This past week saw coalition governments fall in Johannesburg, Tshwane and Nelson Mandela Bay.
Here is the state of play in each metro:
In October, Herman Mashaba announced he will resign as mayor of Johannesburg and DA member, this after Helen Zille was elected as the DA’s federal council chairperson. A DA-led minority government, backed by the EFF, led the city.
After the 2016 municipal elections, the EFF had strong reservations about Mashaba, but by the end of the term, he was a firm favourite of the red berets.
Intense political wrangling got under way as Mashaba’s departure loomed, and after a false start the week before, the new mayor was elected on Wednesday, with the DA, ANC and EFF fielding candidates.
When the dust settled, the ANC’s Geoff Makhubo emerged victorious, bringing to an end the DA’s first reign in South Africa’s economic powerhouse. But here is the kicker: One to three DA councillors would’ve had to have broken ranks and voted for Makhubo for him to have taken the vote.
While Makhubo is popular among ANC branches, there are serious questions about an estimated R30m his company received from Regiments Capital, a firm deeply implicated in state capture, News24 reported.
AmaBhungane exposed the payments last year. It detailed how Makhubo’s firm, Molelwane Consulting, was given a 10% cut of a controversial contract Regiments received to manage the City of Johannesburg’s sinking fund, a large kitty used to provide for future liabilities.
After the 2016 municipal elections, the DA formed a minority government in coalition with the FF Plus, ACDP and Cope, and elected the DA’s Solly Msimanga as mayor with the support of the EFF.
Msimanga’s administration did not quite live up to expectations and was beset by a tender controversy. Msimanga resigned as mayor before a scheduled motion of no confidence in him could take place, to focus on his campaign to become premier of Gauteng in the May 2019 elections.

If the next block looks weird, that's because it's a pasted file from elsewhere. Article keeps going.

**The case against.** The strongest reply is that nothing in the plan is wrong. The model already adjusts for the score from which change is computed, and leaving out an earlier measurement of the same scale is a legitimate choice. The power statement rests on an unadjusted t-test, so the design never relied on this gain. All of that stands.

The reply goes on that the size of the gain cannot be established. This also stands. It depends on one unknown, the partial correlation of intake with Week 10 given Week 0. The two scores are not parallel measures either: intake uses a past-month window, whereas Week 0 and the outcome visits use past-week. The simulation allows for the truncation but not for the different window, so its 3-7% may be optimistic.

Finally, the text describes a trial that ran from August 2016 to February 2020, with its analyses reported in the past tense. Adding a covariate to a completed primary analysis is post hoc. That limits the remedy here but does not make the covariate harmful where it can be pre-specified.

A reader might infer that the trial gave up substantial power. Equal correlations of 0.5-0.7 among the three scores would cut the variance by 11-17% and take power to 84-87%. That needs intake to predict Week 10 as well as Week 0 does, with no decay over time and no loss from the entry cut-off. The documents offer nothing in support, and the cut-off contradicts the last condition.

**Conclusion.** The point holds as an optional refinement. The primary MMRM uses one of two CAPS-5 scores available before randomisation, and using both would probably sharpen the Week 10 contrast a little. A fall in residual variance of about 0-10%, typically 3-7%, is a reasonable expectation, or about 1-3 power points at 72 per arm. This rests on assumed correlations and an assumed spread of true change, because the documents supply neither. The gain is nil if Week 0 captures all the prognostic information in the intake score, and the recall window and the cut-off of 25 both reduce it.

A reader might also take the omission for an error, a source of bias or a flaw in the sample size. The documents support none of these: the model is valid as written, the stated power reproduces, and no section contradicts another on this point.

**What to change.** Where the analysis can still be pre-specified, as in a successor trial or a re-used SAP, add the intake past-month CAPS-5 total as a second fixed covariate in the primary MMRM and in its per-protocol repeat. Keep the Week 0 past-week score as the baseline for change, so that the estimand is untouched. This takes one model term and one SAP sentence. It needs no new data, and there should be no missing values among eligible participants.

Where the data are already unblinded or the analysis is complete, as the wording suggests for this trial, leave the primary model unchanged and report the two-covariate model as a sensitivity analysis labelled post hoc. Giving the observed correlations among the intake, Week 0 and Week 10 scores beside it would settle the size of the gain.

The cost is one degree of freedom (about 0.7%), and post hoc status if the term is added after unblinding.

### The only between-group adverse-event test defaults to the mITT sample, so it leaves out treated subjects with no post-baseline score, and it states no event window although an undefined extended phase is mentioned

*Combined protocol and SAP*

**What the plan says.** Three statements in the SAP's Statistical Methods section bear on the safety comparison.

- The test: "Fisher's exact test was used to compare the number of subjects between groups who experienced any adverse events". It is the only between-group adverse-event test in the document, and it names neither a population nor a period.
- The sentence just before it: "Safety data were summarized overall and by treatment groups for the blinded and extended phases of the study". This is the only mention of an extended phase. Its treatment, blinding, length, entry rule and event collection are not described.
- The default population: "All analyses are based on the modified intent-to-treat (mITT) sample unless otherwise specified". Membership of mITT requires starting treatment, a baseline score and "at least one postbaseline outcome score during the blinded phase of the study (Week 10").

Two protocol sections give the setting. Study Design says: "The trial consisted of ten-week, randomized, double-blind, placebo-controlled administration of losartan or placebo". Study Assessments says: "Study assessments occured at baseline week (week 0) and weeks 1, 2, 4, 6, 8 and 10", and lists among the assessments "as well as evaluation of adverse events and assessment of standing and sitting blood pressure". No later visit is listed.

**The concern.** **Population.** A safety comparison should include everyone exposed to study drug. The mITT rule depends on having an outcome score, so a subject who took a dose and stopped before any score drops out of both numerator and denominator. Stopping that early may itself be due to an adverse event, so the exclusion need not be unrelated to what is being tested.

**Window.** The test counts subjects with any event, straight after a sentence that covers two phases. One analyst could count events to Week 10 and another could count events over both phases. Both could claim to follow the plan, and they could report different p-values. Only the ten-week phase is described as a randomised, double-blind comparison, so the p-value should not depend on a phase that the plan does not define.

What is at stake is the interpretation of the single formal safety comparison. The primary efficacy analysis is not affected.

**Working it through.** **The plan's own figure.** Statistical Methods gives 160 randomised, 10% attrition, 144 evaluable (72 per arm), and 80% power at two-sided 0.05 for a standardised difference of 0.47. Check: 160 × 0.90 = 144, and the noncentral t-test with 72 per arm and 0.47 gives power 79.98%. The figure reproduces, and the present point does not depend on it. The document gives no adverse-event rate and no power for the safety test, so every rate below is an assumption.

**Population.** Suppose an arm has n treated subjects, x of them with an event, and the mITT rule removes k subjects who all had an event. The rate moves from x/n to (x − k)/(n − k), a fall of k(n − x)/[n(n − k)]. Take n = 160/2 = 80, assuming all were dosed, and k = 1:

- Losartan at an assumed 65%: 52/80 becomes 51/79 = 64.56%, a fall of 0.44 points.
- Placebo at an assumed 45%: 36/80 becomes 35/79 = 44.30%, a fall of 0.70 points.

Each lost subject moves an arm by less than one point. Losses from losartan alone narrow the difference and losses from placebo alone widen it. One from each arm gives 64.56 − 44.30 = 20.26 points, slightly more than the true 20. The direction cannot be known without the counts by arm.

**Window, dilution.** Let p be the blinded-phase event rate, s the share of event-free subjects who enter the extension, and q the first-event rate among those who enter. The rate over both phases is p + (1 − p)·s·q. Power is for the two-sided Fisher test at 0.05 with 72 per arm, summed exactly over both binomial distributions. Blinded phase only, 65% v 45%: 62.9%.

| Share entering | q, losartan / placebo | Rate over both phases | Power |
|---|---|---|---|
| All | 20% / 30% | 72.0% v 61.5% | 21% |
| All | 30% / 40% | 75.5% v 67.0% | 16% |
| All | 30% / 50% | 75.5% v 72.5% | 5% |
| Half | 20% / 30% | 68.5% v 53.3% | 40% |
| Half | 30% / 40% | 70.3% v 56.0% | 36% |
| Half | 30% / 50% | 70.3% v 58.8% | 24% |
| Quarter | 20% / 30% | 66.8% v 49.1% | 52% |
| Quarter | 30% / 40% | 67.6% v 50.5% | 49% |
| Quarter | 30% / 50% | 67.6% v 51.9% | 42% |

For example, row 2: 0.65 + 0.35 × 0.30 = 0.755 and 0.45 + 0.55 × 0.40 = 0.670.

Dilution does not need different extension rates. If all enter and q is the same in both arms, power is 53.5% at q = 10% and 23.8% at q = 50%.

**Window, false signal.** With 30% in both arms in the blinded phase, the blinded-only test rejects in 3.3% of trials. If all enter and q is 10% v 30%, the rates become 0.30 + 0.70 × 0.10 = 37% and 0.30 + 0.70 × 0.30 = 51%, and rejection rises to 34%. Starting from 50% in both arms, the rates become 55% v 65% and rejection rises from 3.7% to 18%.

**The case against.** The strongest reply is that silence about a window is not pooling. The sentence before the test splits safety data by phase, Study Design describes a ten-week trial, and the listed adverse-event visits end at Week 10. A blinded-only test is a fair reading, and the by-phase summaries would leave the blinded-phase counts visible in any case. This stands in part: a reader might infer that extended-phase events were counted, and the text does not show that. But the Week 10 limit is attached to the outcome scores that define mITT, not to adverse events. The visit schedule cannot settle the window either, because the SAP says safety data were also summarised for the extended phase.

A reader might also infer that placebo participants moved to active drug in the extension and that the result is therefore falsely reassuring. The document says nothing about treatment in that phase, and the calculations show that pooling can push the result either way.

Stevens Mokgalapa was elected Tshwane mayor in February 2019. Little improved in the city’s administration.
Last week, Mokgalapa went on special leave pending an investigation following the release of an audio recording allegedly of him engaging in an intimate act with Transport MMC Sheila Senkubuge, who has since resigned. The ANC and EFF brought a motion of no confidence in Mokgalapa, but the council meeting collapsed.
On Thursday, in another chaotic council meeting, speaker Katlego Mathebe was removed, and then a motion of no confidence was again brought against Mokgalapa. The DA left in protest. This time the motion succeeded.
Or so the ANC thought.
Late on Friday afternoon, the Gauteng High Court in Pretoria suspended all the resolutions passed by the Tshwane council on Thursday, including Mokgalapa’s removal from office.
This, after the DA lodged a court application to review the Tshwane special council, saying the processes to remove speaker Katlego Mathebe and mayor Stevens Mokgalapa on Thursday night were unlawful. The application will be heard on December 17.
Nelson Mandela Bay
After the 2016 election, the DA governed the municipality in coalition with the UDM, Cope, ACDP and, at times, the PA. It also had an agreement that the EFF would support their mayor who was Athol Trollip.
However, relations with the UDM soured, culminating in Mongameli Bobani’s removal as deputy mayor through a motion of no confidence after allegations of corruption, which he and the UDM have denied.
The PA also proved to be an unreliable coalition partner.
In February 2018, EFF leader Julius Malema infamously said he was going to “cut the throat of whiteness” by removing Trollip as mayor, after the DA did not support the EFF’s motion in the National Assembly to amend the Constitution to allow expropriation without compensation.
After failed attempts to remove Trollip, the EFF, ANC and UDM finally succeeded in removing him in August 2018 in a dramatic council meeting.
The ANC, UDM, AIC and United Front formed a minority coalition government, governing with the EFF’s support, with the controversial Bobani as mayor.
Allegations against Bobani mounted, and attempts to remove him were unsuccessful. Councillors also claimed they received death threats.
On Thursday, Bobani’s chickens came home to roost, as all councillors present, excluding himself and one other UDM councillor, voted in favour of his removal.
Deputy mayor Thsonono Buyeye of the AIC is now the acting executive mayor. He will be in this position until the next council meeting, expected in mid-January when a new coalition government is expected to be formed. This is expected to lead to intense horse-trading in the coming weeks.